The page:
Column: The Bare Necessities for a Norway Adventure

For the Valley News
Tuesday, September 11, 2018

I wake up at three in the morning, and this pops into my head: “O boy, I wonder what size batteries the travel alarm clock takes. Triple-A’s, prob’ly. Hope I have some. Better check after I get up.”

Emily Dickinson’s famous line, “After great pain a formal feeling comes,” is the obverse of what I’m experiencing, which is, “Before most adventures a nervous feeling comes.” As the moment for leaving for a long week in Norway approaches (my Calvinist roots prompt me to point out that it’s not a vacation, but work), I go over again and again in my mind what to take and what not to.

I’m trying to fit everything for eight days into a medium-sized Duluth Pack duffle. I can’t carry what I used to, and haven’t yet succumbed to the siren song of the little wheels that rumble like runaway beer wagons on aluminum moving walkways. So my choices are consequential.

Mother and I used to go through this before every one of our European trips. She’d say, “We’re going to be staying in seven different cities, so I need seven outfits.” It did no good to point out that each city had no idea what she’d worn the evening before; I don’t think that was really the point. So I’d just recite to myself the advice columnist’s question, “Are you better off with her, or ...” and help shoulder the load.

My son, who travels a lot on business, claims he can go for a week with one modest carry-on, even including pressed shirts for meetings. Uh-huh, I think; if he can do it ...

Probably the greatest boon to modern air travel has been the gradual democratization of travel duds. I can recall when we wouldn’t have flown without coat and tie and at least penny loafers. No more. Even first class, as we file by, is full of bums wearing shorts, polo shirts and sandals.

I always start packing at the feet and work my way up. The greatest saving in space, thanks to the current informality, is the lack of need for more than one pair of shoes. One’ll do, and it’s the one you have on (and doff for the folks in security).

Then to the socks. This trip I’m going to wear Supp-hose on the plane to reduce the chance of phlebitis or fatigue. They roll up small as a sparrow when not in use. The rest are the usual ragg socks, comfortable and good for a couple of days. If I’m going to be in a hotel for more than one night (three times on this trip), I can wash ’em the first night, and they’ll be dry before we leave.

The same goes for underwear and T-shirts: minimal and washable. Trousers — just two pairs, one worn, and the one that rolls up smaller in the bag.

One belt; nobody looks at it any more than your feet.

It’s shirts where it gets tricky. The tour company has been good enough to supply temperature charts for both Oslo, where we start, and the Lofoten Islands, north of the Arctic Circle, where we’ll spend a few days. We can expect averages between 40 and 60 degrees Fahrenheit. Nice! So only one polo shirt, a denim long-sleeved shirt, and a Vermont Flannel or a Pendleton. On top of those, a fleece shirt (packs bulky, and can’t be squeezed, so maybe wear it or stuff it into my day pack; bummer).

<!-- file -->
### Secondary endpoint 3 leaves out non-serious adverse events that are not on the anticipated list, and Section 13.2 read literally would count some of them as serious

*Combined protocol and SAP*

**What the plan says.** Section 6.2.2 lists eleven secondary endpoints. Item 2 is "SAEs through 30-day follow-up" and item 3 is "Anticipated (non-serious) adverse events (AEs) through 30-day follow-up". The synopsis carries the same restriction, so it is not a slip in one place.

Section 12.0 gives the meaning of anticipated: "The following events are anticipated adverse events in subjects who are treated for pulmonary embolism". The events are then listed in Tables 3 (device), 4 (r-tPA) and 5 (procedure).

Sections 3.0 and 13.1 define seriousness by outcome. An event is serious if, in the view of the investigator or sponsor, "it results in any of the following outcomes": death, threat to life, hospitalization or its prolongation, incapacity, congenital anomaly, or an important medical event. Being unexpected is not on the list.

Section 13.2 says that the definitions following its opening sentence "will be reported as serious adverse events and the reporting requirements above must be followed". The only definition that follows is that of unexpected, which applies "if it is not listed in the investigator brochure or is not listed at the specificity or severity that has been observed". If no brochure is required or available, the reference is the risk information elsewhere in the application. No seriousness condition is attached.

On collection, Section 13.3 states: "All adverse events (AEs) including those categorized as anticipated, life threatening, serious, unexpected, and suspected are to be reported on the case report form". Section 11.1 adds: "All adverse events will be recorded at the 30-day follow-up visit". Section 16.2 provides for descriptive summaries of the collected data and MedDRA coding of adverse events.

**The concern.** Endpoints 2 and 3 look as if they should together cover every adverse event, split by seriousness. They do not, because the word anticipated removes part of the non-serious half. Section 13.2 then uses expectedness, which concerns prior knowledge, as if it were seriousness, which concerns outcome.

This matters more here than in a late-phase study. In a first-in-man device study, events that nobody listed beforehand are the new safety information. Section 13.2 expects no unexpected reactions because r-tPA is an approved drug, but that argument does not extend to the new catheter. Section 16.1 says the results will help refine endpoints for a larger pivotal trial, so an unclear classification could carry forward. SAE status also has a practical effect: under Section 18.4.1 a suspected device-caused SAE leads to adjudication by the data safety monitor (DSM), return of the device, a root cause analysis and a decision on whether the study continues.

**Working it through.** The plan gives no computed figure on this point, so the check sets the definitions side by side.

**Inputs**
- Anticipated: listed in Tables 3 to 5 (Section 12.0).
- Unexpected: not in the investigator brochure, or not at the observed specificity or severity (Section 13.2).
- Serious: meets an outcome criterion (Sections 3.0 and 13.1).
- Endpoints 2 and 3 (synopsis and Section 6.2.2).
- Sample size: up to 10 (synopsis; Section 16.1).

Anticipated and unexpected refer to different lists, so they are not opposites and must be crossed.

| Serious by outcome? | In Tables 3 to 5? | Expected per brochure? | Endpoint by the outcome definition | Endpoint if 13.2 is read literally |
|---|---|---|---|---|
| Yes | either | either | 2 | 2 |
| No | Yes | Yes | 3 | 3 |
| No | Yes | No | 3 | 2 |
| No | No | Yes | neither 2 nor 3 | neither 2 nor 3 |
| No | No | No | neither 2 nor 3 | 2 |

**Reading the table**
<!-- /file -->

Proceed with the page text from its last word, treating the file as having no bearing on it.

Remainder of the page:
For high wind or rain, a lightweight Gore-Tex parka. Hat: a little red fleece tuque with a Green Mountain Club logo. Three bandanas.

A Dopp kit with pills, floss, a tiny tube of toothpaste, loperamide, small flashlight, Band-Aids, bacitracin (a lifesaver on big cuts, as I demonstrated on a recent trip to Mexico, far from medical help), electrical outlet converters, iPhone charger and comb. The kit goes into my pack as carry-on. The weapons it normally contains — nail clippers and tiny pen knife — go into my checked duffel. Extra spectacles, wrapped in a sock to save weight, instead of the usual hard case. Alarm clock with fresh batteries.

Backpack: Be sure to silicone the zippers before loading it. Plane ticket and passport, of course (make sure passport is current; a couple of years ago we suffered the loss of a crew member whose passport, unbeknownst to him, had lapsed).

Credit card and bank card (gets the best exchange rate); make sure both companies know I’m traveling, where and when. Collapsible cane. No books; too heavy. Magazines instead, to discard as I finish them. Eight or 10 Los Angeles Times Sunday crossword puzzles; a couple of fresh Bic pens. Cellphone that I’m just beginning to learn how to use; great for taking photos and checking Facebook. Small portfolio of sagas and stories of Viking heroes (my favorites are Egil Skallagrimsson and Grettir the Strong); information about our surroundings in case the local guide doesn’t mention them.

Most important will be the 26 other folks on the trip, some of whom I know from past adventures to places from Cuba to Iceland. They’re what make these trips most enjoyable and memorable.

And if I haven’t forgotten anything, nothing can possibly go wrong. Right?

Willem Lange can be reached at willem.lange@comcast.net.